Tom Temin We’re speaking with Kevin Kosar. He’s senior fellow at the American Enterprise Institute. And in 2024, what do you think is the lesson we can draw from this story, this anecdote? It’s a big anecdote.

Kevin Kosar Yeah. There are a lot of lessons. One is that it wasn’t more than a century ago that most Americans, their communities, were created by virtue of where they settled, who they went to, religious services with. That was kind of who they were. Their world was defined in that sort of way. Fast forward now, we’re all cosmopolitans. And more and more of our lives are being structured by rules and efforts at rationality. And this is new for human beings and how we’re coping with it, well, we’re struggling. And whether we will ultimately be able to cope with it, that is a big open question. The other kind of up to date lesson is a reminder that making public policy is really hard in a republic. It’s one thing if you have a fascist who can simply command something and everybody has to get in line or they’ll be shot. It’s another thing when you have a pluralist, representative democracy and you have a lot of voices in the room who are trying to put together a plan to deal with something, and then ultimately, they have to coordinate it. A lot of moving parts got to be put in place for something to work out right. And this book is a story of just how those pieces just couldn’t come together.

Tom Temin Yes. Because government in many ways in this country has a dilemma, because we’ve gotten to the point where there’s almost no problem that someone doesn’t feel there is a federal solution for. And back then, the disappearance of the farms, the farm crisis, the drought, the dustbowl seemed like such a big problem. And it was. It was a very real problem at the human scale and at the large economic scale, because there was a depression going on that only the government has the resources to be able to get around this. In some sense, that was true. In some sense, it really wasn’t true of depending on your point of view of history and what really happened. So how does that translate to some of the issues that people think require a large federal response today? What can we learn now? Say people think the climate is changing, or they think that we need to change the basis of the entire way we give ourselves energy, those kinds of things.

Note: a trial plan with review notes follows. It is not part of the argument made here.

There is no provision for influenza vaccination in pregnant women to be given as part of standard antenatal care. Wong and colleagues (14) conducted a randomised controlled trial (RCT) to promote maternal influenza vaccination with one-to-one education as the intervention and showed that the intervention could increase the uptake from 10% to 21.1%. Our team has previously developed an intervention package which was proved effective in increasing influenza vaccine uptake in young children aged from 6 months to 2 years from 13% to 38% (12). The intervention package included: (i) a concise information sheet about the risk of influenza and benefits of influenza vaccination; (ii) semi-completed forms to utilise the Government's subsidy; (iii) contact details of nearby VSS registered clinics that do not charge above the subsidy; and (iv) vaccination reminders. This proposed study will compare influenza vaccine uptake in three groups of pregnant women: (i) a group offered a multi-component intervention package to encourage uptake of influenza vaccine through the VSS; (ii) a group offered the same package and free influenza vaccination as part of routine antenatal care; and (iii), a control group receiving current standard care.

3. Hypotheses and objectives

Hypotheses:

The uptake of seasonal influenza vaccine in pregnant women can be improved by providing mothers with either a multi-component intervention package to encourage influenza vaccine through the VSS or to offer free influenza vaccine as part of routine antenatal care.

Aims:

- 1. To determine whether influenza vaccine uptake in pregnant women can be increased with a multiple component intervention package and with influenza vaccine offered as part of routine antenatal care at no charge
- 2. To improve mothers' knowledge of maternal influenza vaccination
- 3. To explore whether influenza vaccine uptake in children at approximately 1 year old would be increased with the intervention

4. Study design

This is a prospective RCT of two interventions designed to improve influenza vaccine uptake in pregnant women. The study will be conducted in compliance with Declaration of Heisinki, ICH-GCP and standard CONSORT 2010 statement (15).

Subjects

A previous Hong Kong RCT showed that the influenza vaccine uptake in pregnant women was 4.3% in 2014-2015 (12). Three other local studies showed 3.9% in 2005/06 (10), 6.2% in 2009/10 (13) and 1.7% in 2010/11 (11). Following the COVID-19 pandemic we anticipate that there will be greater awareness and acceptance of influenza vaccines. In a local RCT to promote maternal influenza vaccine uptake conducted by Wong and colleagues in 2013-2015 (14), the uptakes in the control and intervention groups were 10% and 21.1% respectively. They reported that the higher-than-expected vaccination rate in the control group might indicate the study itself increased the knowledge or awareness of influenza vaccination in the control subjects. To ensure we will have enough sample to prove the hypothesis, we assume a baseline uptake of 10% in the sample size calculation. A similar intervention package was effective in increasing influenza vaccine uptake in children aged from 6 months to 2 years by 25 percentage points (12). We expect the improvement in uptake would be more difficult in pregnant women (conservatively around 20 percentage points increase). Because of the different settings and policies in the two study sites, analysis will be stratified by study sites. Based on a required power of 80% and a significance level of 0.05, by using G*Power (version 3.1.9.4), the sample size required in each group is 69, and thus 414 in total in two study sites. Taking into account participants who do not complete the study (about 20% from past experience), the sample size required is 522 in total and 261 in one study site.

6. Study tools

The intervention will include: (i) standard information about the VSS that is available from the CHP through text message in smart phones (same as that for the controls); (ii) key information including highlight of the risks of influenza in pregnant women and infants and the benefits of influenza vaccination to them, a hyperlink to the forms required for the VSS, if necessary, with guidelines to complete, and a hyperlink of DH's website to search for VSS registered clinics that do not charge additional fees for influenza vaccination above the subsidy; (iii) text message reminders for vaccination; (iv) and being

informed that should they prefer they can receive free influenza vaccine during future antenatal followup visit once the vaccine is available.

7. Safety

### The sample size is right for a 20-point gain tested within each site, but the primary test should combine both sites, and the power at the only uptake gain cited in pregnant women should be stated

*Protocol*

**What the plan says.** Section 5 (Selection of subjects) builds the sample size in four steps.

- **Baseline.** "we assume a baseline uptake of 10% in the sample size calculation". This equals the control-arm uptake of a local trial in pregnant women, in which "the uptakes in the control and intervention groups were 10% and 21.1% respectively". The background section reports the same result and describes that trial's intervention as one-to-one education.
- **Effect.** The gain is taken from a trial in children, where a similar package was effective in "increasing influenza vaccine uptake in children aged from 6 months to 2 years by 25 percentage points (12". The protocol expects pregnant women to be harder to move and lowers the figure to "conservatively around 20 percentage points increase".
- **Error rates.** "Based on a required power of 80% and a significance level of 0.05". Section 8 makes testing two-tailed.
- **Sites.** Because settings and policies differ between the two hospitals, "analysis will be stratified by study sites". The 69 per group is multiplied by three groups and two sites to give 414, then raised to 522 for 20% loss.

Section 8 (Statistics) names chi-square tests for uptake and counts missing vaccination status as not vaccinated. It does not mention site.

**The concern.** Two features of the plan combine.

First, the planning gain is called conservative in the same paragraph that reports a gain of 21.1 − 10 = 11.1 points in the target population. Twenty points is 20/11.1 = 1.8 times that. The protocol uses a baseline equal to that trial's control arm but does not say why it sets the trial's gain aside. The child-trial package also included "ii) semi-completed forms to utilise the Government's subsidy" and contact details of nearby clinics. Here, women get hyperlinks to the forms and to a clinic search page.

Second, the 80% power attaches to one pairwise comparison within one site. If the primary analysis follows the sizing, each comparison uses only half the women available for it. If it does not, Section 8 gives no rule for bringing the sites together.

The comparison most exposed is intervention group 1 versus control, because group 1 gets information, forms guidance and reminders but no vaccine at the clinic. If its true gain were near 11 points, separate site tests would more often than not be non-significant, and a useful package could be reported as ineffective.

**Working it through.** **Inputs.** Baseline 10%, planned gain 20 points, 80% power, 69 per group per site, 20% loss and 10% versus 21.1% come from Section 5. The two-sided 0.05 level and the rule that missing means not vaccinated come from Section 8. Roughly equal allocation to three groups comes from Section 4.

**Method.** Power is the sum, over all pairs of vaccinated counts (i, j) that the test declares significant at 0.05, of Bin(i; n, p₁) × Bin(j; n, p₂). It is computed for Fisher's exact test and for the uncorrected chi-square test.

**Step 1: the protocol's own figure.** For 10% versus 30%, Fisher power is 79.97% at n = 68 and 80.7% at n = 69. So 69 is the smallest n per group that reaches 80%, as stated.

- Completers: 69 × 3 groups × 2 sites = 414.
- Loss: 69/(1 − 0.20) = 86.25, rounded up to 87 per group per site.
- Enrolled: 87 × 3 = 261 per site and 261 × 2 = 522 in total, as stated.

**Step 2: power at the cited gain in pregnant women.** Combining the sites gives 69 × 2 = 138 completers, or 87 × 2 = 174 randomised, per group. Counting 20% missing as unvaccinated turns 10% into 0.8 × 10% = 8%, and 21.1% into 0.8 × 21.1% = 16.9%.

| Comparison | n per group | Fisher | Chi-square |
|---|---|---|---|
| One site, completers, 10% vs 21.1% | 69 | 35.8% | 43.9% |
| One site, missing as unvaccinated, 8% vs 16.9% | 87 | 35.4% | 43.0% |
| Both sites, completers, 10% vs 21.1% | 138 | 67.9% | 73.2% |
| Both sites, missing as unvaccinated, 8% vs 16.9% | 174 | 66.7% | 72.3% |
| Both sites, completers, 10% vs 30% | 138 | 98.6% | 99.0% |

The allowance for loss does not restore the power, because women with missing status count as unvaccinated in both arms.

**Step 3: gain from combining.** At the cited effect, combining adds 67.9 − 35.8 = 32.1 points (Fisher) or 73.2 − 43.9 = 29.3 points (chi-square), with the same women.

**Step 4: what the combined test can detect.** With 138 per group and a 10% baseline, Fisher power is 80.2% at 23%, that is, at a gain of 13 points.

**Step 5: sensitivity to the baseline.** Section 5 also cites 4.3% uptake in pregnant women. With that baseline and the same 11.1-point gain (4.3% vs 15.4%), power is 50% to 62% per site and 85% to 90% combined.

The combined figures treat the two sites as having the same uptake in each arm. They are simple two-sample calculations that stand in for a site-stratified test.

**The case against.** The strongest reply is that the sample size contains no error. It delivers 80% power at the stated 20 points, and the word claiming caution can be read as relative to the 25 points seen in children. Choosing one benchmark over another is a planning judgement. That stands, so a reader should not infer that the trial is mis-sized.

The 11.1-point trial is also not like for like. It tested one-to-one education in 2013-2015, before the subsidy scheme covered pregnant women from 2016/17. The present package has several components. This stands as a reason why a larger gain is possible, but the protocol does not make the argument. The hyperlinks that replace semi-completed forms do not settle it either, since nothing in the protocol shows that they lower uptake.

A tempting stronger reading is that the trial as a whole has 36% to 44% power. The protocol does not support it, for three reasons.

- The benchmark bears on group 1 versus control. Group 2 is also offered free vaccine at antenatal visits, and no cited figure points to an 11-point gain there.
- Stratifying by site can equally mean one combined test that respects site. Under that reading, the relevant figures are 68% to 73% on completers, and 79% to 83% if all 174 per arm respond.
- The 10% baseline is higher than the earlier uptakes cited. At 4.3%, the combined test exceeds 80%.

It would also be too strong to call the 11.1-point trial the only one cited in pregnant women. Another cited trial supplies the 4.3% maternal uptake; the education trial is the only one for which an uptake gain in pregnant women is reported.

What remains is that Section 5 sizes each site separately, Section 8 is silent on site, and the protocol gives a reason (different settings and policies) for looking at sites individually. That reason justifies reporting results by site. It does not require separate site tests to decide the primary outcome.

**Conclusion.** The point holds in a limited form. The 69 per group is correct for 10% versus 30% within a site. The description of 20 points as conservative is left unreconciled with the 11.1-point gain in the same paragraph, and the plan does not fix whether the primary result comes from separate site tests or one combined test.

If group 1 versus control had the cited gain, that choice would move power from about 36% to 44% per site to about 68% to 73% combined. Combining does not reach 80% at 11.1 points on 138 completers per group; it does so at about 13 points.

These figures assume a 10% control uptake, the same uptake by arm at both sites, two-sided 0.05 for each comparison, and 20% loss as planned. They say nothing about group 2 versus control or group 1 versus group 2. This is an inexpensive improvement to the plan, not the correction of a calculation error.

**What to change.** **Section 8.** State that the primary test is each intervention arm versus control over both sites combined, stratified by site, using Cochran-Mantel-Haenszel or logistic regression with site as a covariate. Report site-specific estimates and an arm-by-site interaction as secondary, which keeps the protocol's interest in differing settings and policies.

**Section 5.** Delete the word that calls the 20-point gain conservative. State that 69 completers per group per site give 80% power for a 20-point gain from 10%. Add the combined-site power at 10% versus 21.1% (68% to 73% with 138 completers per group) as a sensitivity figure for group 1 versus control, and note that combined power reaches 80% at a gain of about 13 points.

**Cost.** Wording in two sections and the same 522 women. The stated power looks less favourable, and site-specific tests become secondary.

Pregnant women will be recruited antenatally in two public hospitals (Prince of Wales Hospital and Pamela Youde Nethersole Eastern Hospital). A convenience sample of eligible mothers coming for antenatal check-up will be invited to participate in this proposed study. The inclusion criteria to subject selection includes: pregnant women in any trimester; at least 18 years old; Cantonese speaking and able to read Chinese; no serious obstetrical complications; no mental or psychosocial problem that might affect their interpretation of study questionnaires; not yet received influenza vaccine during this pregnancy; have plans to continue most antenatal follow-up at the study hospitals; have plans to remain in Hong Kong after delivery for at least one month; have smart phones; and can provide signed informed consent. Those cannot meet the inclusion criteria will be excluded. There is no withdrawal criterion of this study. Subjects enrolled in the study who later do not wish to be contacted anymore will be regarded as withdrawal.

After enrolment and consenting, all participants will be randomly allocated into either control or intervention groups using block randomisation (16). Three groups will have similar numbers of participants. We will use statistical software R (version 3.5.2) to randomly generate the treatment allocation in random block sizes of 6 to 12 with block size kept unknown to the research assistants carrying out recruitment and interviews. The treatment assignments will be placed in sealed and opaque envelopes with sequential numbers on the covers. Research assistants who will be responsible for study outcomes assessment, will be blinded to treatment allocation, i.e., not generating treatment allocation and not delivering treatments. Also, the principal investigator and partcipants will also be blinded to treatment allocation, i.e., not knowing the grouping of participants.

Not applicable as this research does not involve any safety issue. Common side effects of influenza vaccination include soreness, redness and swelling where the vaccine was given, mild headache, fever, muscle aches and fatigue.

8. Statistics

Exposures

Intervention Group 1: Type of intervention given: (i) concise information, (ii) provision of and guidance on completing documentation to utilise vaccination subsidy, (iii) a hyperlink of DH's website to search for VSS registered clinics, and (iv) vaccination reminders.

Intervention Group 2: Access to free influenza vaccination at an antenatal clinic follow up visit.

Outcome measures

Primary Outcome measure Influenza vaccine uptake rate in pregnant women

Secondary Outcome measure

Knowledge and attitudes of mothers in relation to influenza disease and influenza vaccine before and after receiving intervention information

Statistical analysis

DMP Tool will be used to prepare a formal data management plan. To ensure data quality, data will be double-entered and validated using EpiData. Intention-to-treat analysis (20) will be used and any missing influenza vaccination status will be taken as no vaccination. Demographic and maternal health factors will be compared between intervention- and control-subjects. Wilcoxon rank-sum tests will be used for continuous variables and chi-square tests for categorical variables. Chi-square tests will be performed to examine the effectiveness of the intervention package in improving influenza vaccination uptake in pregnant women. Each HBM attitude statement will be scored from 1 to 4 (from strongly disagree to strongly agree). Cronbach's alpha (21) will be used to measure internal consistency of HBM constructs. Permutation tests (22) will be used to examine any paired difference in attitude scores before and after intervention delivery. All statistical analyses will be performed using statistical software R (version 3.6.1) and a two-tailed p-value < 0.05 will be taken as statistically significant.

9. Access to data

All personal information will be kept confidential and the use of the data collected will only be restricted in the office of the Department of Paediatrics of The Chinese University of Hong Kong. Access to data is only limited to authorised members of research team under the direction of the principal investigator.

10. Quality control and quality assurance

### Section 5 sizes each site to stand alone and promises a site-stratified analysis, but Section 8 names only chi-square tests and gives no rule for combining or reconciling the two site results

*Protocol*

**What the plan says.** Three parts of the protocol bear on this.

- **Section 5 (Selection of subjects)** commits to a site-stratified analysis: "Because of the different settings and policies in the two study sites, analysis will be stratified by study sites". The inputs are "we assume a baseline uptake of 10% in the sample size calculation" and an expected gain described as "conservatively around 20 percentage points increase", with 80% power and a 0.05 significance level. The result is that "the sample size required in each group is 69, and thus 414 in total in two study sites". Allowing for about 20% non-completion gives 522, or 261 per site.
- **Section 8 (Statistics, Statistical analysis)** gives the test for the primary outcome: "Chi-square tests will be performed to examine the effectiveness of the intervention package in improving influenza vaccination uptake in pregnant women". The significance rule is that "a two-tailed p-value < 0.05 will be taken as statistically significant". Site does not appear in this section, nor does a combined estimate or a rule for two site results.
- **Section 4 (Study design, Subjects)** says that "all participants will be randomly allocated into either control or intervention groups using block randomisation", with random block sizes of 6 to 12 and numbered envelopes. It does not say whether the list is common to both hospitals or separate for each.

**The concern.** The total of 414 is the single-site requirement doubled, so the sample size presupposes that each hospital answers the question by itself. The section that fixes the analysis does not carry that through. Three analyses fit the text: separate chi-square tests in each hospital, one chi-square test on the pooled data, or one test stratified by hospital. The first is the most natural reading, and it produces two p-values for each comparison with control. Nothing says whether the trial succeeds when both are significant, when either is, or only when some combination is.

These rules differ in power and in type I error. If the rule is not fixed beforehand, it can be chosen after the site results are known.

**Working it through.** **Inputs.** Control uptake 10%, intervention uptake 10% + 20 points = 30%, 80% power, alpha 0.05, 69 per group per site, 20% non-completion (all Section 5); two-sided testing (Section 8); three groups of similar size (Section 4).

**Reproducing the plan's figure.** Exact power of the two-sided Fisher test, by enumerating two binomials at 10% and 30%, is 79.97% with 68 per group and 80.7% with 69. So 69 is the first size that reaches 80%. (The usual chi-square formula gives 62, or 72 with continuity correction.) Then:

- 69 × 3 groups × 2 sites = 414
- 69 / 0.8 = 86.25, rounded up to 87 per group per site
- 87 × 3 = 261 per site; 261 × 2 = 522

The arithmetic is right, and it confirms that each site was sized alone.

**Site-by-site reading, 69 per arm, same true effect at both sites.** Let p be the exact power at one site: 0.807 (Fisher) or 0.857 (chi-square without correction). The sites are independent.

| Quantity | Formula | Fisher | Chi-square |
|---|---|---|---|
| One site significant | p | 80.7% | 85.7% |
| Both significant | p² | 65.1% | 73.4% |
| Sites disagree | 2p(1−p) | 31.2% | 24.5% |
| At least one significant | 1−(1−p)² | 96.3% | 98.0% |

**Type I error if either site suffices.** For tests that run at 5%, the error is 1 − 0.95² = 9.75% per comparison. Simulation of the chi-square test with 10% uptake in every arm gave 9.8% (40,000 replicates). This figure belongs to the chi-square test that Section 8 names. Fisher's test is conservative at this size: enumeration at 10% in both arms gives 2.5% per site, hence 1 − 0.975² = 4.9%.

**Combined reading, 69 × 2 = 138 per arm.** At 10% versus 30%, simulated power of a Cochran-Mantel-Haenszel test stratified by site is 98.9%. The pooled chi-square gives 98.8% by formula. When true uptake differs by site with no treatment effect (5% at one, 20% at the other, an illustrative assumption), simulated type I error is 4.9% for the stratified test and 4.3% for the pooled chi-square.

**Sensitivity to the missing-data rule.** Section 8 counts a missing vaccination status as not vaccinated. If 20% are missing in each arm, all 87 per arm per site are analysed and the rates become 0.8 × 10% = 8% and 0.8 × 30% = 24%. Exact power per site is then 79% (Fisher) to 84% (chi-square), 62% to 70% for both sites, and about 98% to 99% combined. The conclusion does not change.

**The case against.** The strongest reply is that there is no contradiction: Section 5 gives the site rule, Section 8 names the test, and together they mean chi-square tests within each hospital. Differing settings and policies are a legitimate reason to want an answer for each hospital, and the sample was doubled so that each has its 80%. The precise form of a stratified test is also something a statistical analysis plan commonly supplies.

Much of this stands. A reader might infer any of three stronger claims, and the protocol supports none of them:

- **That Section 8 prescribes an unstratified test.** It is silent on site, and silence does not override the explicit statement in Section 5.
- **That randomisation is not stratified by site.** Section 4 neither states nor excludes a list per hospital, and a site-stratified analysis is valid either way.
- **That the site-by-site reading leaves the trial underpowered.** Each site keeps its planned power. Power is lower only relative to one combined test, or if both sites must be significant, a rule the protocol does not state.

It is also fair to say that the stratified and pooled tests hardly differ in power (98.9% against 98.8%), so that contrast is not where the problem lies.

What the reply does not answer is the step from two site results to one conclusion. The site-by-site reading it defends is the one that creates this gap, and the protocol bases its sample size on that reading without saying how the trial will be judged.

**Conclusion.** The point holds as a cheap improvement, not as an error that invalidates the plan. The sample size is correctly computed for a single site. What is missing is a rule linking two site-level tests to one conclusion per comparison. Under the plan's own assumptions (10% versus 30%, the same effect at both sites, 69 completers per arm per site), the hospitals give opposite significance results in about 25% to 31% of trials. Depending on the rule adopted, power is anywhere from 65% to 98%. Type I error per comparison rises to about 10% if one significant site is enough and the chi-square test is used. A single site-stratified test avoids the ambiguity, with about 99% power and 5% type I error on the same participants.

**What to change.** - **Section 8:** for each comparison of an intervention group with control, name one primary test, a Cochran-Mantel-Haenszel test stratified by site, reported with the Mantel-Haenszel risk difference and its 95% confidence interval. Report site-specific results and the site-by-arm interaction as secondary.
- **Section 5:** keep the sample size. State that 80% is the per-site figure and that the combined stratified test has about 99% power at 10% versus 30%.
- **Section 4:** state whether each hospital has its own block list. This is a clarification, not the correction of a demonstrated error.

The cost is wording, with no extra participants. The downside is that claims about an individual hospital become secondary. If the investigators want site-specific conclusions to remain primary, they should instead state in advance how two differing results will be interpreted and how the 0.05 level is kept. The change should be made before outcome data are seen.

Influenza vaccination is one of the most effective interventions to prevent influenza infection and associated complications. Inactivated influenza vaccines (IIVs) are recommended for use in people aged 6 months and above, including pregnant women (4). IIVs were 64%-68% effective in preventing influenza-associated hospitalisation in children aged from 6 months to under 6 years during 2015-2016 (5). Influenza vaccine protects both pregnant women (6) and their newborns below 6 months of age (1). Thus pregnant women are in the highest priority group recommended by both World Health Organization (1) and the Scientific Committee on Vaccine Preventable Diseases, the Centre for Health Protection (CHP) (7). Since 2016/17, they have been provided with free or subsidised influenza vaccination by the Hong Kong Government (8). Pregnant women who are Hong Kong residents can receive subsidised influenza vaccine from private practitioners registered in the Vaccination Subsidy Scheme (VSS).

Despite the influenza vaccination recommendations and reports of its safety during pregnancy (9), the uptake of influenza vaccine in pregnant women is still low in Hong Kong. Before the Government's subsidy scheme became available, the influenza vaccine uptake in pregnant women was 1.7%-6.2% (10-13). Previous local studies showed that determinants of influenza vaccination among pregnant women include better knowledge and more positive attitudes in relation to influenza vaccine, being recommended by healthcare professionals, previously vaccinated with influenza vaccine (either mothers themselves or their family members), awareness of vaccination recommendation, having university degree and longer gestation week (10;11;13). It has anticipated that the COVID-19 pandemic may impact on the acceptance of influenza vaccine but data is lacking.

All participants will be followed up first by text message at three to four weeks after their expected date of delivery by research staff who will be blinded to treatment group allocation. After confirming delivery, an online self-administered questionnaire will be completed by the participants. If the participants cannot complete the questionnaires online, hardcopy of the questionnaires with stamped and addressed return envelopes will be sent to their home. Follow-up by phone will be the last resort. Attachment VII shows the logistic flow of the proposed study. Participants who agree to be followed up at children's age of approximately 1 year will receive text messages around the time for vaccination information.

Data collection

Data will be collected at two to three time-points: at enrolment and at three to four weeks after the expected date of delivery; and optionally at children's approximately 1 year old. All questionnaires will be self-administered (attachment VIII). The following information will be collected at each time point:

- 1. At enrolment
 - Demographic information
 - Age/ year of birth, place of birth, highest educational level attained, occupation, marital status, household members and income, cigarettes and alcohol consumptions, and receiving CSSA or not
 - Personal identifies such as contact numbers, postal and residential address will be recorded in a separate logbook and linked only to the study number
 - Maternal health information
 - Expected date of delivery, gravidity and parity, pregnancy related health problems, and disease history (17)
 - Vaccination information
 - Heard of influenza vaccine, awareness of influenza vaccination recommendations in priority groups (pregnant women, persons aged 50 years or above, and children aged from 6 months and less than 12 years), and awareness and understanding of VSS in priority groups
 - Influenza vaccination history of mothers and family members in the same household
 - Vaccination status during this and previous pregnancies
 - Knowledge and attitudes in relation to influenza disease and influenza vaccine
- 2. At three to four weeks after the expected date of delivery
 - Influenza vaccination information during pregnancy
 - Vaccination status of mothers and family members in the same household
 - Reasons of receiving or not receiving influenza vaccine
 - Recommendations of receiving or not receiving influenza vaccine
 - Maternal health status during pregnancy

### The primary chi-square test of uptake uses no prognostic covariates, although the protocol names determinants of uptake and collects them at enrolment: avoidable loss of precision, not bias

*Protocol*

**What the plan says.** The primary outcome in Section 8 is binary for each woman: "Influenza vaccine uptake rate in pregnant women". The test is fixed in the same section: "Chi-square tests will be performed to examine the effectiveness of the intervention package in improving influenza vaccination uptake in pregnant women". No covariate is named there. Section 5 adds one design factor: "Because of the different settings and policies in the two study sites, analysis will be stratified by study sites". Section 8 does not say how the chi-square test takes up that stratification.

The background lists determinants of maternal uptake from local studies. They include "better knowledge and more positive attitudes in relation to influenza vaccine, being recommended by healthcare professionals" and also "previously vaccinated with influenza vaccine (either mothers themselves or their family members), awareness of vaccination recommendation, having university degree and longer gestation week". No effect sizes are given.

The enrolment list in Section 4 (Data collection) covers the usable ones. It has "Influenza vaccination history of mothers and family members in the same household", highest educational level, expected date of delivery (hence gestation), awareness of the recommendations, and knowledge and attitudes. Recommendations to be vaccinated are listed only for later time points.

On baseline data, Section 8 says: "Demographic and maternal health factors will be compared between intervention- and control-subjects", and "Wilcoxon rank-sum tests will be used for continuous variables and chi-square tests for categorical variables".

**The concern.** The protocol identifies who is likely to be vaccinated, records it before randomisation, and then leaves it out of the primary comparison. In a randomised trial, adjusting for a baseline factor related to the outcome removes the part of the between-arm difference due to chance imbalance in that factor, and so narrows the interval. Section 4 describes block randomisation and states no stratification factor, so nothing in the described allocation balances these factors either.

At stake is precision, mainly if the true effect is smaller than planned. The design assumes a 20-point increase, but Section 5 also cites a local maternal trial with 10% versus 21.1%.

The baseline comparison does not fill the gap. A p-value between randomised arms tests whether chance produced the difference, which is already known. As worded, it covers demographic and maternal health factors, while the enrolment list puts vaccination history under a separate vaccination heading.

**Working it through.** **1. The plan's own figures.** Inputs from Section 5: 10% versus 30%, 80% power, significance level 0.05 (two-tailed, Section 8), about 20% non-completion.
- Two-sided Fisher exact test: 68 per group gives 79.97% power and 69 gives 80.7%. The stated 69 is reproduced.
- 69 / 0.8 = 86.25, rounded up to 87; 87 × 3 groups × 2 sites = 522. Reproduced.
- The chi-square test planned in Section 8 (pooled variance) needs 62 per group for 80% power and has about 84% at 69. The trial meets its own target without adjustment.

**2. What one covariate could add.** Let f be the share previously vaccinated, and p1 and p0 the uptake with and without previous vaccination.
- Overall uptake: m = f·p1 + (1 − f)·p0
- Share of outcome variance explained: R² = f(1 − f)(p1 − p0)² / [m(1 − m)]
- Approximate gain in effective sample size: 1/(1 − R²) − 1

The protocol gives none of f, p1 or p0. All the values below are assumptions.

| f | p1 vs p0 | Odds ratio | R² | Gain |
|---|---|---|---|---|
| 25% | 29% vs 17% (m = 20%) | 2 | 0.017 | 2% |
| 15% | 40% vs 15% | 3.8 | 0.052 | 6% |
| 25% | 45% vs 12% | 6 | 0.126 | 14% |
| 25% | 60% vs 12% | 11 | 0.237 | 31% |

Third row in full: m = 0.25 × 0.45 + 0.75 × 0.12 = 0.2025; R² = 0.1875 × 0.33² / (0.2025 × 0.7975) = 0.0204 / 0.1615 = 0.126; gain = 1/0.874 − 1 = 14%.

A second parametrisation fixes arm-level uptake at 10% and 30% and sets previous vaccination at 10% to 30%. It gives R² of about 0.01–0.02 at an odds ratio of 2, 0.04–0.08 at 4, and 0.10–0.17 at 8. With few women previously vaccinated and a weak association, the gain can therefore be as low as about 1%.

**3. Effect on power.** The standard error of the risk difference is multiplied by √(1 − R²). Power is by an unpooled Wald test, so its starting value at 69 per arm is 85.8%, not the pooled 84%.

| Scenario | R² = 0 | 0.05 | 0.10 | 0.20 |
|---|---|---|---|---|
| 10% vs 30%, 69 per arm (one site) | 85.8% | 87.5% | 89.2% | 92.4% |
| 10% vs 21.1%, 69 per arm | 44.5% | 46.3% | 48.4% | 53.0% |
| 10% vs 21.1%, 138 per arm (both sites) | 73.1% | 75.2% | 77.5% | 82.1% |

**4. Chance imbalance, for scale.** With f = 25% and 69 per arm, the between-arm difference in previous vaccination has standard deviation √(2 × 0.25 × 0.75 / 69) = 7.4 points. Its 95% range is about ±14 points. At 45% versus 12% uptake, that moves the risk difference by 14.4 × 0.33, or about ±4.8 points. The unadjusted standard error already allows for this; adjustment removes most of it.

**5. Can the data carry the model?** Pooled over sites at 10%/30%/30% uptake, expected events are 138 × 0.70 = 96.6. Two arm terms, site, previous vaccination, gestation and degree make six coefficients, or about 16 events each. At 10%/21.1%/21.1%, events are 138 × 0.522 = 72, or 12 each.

Kevin Kosar Yeah. Well, I’m hoping that the book will first help us resist the initial twitch that I think we all tend to feel much more than our forebears did. That, as you say, I see a problem. Why isn’t government doing something about it? Why is it Washington doing something about it? That’s a habit of mind we’ve gotten into, and I think we should get over that and think twice, if not three times, before calling on Washington. The second thing is that problems, we shouldn’t think of them as like mathematics, like they’re to be solved. In many cases, the best you can do if you’re lucky enough to be successful, is to ameliorate them a little bit. How much money, for example, have we tried to spend trying to end poverty, trying to fix poverty, trying to stop human privation and misery? Tens and tens of billions just keep going out the door and it’s still everywhere. And Government Project, that’s an example of the story. Go way back then. Federal government trying to help people and it didn’t work out. And that’s a hard thing, because nobody wants to see misery. Nobody wants to see that awfulness. But we have to be very careful about taking resources and throwing them at things and just hoping it’s going to work, because frequently it doesn’t.

Tom Temin Getting back to that location out there in Arizona, Pinal County. What’s there now, by the way?

Kevin Kosar You’re not going to find a big giant government farm, that’s for sure. No, it’s developing like just about everywhere else. There are still plots of land that are farm like. And that brings up an important point, which is human cooperation is essential for our flourishing. We’re all the better for it. The question is, how do we produce it and how do we do it in different realms? Certainly, free market economics can be really, really good at getting people to cooperate to do amazing things, whether it’s creating medical technology or the magic that allows us to sit here and be interviewed and broadcast out to untold listeners. Fantastic. Other things markets don’t work so well for and we turn to government. Other times, it’s probably more appropriate to turn to voluntary arrangements in order to make things happen. And figuring that all out is the great challenge of self-government.